Laura Ecklar to John Curry, September 15, 2008
Subject: Re: Laura...a question...
Thank you for your patience, Mr. Curry. I am happy to respond to your questions. As you noted, the Sept. 9 article in the Columbus Dispatch was focused on just one day, as exemplified in the headline of the article, "Wild day for public pension funds." The federal government's takeover of Freddie Mac and Fannie Mae had an immediate impact on both the agencies' stocks and bonds - negatively impacting any stock holdings and positively impacting the value of the bonds. (In the case of STRS Ohio, our $4 billion in Freddie Mac/Fannie Mae bond holdings appreciated by about $40 to $50 million in just that one day.)
I would like to make one additional point about the article: the reporter made an error in reporting STRS Ohio's one-day loss on the stocks. When I spoke with him, I told him that the total market value of our stock holdings in both Fannie Mae and Freddie Mac was approximately $10 million on Friday and $2 to $3 million on Monday. Unfortunately, the reporter used that latter number as the "loss" number rather than correctly reporting the loss at $7 to $8 million.
In reply to your questions, the loss in market value on our stock holdings in Fannie Mae from August 2007 through Sept. 8, 2008, is $84.7 million. Of that amount, the loss to shares held in the passive index portfolio is $73.8 million, and the active portfolios' shares market loss is $10.9 million. For the same time period for Freddie Mac, the loss in market value on the stock holdings is $76.7 million, with $45.9 million attributable to the passive index portfolio and $30.8 attributable to the active portfolios. On Sept. 8, we owned about 1,289,900 shares of Fannie Mae and about 1,053,900 shares of Freddie Mac. This represents less than .01% of our total domestic stock holdings.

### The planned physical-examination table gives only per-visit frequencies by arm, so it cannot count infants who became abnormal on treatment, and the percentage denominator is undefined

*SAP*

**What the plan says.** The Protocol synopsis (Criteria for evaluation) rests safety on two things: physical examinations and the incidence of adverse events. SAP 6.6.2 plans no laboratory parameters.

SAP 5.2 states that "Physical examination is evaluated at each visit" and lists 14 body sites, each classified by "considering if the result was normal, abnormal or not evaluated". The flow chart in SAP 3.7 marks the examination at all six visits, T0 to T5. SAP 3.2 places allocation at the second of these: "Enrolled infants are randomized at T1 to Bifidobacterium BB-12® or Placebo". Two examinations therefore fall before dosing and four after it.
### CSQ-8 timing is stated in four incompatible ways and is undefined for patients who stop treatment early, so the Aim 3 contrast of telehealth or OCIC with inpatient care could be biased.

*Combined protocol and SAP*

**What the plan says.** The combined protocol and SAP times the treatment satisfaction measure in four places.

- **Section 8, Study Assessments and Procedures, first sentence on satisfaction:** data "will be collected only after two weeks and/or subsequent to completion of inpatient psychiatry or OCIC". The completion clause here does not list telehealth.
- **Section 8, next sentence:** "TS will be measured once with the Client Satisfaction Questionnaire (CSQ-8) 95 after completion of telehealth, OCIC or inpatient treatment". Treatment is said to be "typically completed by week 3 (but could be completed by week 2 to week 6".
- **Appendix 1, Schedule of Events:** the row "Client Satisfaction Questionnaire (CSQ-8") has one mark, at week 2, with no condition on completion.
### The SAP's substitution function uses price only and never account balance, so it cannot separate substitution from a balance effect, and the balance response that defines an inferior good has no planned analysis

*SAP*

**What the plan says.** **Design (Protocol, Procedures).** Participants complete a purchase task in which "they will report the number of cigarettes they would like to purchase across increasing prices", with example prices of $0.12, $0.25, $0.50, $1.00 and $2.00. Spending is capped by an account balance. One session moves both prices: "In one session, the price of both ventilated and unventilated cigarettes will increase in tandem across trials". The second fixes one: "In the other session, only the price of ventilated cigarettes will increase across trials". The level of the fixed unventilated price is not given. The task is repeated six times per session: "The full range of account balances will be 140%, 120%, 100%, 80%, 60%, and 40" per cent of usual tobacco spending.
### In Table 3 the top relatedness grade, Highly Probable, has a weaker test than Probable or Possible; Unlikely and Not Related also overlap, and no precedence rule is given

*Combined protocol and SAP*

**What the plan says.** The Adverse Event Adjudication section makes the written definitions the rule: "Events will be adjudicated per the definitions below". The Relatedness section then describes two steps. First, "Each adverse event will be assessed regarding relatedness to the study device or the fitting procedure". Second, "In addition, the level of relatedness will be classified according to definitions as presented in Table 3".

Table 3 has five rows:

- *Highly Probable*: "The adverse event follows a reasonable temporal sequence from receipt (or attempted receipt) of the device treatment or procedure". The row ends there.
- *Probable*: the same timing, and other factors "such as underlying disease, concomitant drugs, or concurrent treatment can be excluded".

During the period of time you inquired about, the overall U.S. stock market posted a very steep decline of 22%. Nevertheless, some of STRS Ohio's
holdings fared well. Over the exact same period, STRS Ohio had market gains of $83 million in Wal-Mart, $32 million in McDonald's and $25 million in Anheuser-Busch.
In response to your question about how much we paid for the shares in Freddie Mac and Fannie Mae, we calculate holdings at market value every day. Our Investment staff conducts transactions totaling more than $300 million during a typical day. Shares that are held in Fannie Mae, Freddie Mac or any stock were purchased and sometimes sold at various prices over time. All our investments are carried at current market value and our investment returns reflect changes in market value, not cost, from one period to the next. This is accepted as proper accounting and investment performance measurement.
As noted above, the majority of our stock holdings in Fannie Mae and Freddie Mac are held in passive index portfolios rather than in our actively managed portfolios. You may wonder why STRS Ohio invests in a passive index portfolio - please let me explain.
The Retirement Board's asset mix policy indicates that 95% of STRS Ohio's target return of 8% is expected to come from overall exposure to the investment markets, with the remainder coming from staff's active management of the underlying portfolios. In other words, a significant portion of our expected return from domestic equities, for example, comes from participating in the U.S. stock market - which STRS Ohio defines as the Russell 3000 Index.